There is an increasing awareness in the scientific community that open-source scientific software is an integral requirement for open science, increasing transparency, and the reproducibility of research findings. Two manuscripts by IIASA researchers presenting state-of-the-art developments furthering these goals were recently recognized by the scientific journals where these works were published.

The IIASA Energy, Climate, and Environment Program (ECE) has established a research theme called “Scenario Services and Scientific Software” to facilitate the adoption of best practices of open, collaborative scientific-software development within the program and across the wider integrated-assessment modeling community.

According to Daniel Huppmann, a researcher in the Integrated Assessment and Climate Change Research Group of the ECE Program, the main focus until recently has been on releasing the final status of scientific work under an open-source license – giving others the right to inspect, reuse, modify, and share the original work.

“In practice, this often means simply uploading the data and source code for generating results or analysis to a service like Zenodo. While this is obviously an improvement compared to the previously common “available upon reasonable request” approach, the data and source code are still all too often poorly documented and do not follow best practice of scientific software development or data curation. This means that, although the research is technically “open”, it is often not easily intelligible or reusable with reasonable effort by other researchers,” he explains in a blog post published on the IIASA website.

IIASA researchers have been working hard to change the status quo in this regard and it is clear that their efforts are paying off, with two publications introducing tools and packages developed by IIASA researchers recently being recognized by the journals that published their manuscripts.

The journal Environmental Modeling & Software announced that a manuscript introducing the open-source implementation of the IIASA Model for Energy Supply Strategy Alternatives and their General Environmental Impact (MESSAGEix) was among the most cited papers from that journal in the period between 2019 and 2022.

The open-access journal Open Research Europe, in turn, celebrated its one-year anniversary by highlighting selected manuscripts, including work by Huppmann and his colleagues describing an open-source community package for scenario analysis and data visualization. The journal motivated its decision by arguing that the work by IIASA was particularly well received and illustrates the mission of the journal to share results and insights rapidly and facilitate open, constructive research discussion.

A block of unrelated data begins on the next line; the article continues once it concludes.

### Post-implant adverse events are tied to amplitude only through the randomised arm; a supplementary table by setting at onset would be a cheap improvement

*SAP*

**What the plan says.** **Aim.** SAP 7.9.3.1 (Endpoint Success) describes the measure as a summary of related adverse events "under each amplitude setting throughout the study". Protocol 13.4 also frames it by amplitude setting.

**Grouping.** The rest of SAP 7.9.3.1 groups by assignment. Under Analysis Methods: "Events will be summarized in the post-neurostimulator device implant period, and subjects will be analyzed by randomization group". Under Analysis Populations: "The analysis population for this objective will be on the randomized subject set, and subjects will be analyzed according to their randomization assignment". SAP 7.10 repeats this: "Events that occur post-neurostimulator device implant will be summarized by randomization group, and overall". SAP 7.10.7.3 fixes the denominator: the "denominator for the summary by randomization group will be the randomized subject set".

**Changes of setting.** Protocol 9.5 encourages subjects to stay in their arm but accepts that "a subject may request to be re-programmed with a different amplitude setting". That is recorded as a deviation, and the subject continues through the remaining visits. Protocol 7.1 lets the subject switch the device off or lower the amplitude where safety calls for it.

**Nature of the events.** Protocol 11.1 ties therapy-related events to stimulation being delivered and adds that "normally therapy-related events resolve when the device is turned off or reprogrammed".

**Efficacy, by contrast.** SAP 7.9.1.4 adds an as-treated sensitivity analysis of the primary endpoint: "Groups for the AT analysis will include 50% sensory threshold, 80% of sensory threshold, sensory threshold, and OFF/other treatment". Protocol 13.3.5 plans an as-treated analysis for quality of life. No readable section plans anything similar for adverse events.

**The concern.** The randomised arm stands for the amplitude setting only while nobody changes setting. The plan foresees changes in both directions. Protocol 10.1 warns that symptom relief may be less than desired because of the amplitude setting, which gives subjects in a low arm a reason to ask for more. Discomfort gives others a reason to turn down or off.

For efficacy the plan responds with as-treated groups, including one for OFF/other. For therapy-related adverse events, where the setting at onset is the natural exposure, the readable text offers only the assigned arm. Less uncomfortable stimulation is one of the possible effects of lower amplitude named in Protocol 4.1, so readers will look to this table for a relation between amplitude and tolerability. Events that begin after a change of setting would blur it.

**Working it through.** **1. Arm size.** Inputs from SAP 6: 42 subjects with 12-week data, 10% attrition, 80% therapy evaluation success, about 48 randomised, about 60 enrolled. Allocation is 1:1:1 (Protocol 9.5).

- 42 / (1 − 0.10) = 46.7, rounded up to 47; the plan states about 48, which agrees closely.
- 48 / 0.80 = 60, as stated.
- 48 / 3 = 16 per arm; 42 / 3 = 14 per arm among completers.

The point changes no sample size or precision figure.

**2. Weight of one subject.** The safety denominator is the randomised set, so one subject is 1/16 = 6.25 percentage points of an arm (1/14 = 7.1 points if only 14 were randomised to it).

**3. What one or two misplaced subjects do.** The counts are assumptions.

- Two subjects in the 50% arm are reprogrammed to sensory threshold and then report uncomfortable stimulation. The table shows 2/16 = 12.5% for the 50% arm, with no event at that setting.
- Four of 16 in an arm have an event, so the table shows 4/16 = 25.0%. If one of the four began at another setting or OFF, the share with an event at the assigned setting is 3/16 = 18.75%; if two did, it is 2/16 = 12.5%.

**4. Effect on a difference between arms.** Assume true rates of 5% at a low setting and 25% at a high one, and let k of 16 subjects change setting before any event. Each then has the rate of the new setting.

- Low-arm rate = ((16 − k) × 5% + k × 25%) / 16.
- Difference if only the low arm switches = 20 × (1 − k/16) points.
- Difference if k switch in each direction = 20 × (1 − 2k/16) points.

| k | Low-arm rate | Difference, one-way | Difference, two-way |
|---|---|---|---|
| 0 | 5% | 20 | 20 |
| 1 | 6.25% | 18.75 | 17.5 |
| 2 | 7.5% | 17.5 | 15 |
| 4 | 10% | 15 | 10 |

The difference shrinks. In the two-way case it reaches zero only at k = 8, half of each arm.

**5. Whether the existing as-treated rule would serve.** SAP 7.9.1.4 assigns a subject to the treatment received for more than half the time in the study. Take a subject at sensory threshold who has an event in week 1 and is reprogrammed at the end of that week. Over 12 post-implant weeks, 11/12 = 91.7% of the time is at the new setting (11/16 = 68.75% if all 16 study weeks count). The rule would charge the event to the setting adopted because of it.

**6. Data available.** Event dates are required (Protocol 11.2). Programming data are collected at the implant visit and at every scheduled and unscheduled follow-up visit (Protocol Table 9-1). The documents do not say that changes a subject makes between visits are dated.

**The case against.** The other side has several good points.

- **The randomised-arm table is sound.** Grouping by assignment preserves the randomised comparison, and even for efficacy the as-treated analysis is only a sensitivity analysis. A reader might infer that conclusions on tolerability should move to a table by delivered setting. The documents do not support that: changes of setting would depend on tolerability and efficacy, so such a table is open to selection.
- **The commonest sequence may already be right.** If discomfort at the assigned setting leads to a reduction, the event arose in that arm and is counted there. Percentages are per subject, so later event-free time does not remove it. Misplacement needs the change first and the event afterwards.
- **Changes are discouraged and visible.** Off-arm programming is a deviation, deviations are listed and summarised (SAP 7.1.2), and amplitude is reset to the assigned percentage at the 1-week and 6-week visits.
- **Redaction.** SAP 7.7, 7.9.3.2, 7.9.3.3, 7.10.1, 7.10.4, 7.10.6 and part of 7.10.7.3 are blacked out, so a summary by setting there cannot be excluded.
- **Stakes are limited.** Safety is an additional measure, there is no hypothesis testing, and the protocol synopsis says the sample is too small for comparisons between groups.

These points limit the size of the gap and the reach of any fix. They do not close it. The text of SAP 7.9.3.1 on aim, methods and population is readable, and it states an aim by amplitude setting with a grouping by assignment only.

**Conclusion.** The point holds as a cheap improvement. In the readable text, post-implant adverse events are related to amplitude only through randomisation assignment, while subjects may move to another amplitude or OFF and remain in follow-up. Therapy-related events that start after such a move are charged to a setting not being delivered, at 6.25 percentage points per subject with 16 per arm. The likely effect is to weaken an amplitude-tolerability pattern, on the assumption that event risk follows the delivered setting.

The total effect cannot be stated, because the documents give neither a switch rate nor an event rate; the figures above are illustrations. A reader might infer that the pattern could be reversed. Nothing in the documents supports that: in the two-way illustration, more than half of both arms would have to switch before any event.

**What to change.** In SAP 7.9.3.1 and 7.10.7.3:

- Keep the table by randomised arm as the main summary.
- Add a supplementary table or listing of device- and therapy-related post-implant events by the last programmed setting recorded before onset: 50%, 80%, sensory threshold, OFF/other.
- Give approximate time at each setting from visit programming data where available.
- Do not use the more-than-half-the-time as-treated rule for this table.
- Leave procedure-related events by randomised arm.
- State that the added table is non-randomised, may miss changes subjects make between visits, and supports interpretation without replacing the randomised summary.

Planet earth from the space at night

05 May 2022

Identifying global poverty from space

Despite successes in reducing poverty globally in the last two decades, almost one billion people are still living without access to reliable and affordable electricity, which in turn negatively affects health and welfare, and impedes sustainable development. Knowing where these people are is crucial if aid and infrastructure are to reach them. A new IIASA-led study proposes a novel method to estimate global economic wellbeing using nighttime satellite images.
New building of Austrian Academy of Sciences in Vienna, Austria

04 May 2022

Keywan Riahi elected as a corresponding member of the Austrian Academy of Sciences

IIASA is proud to announce that Energy, Climate, and Environment Program Director, Keywan Riahi has been elected as a corresponding member of the Austrian Academy of Sciences (OeAW) ̶ Austria’s largest non-university research and science institution.
Collage showing renewable energy sources, solar panels, wind turbines and a hydro electricity dam

03 May 2022

How solving Central Asia's water-energy conflict can also boost renewable energy generation

Researchers from the IIASA Energy, Climate, and Environment Program found that agricultural efforts in downstream countries in Central Asia, traditionally hampered by a lack of water for irrigation during the summer growing season, would be significantly boosted with a “dual water and energy storage scheme”, which also paves the way for high shares of renewable energy generation in the region.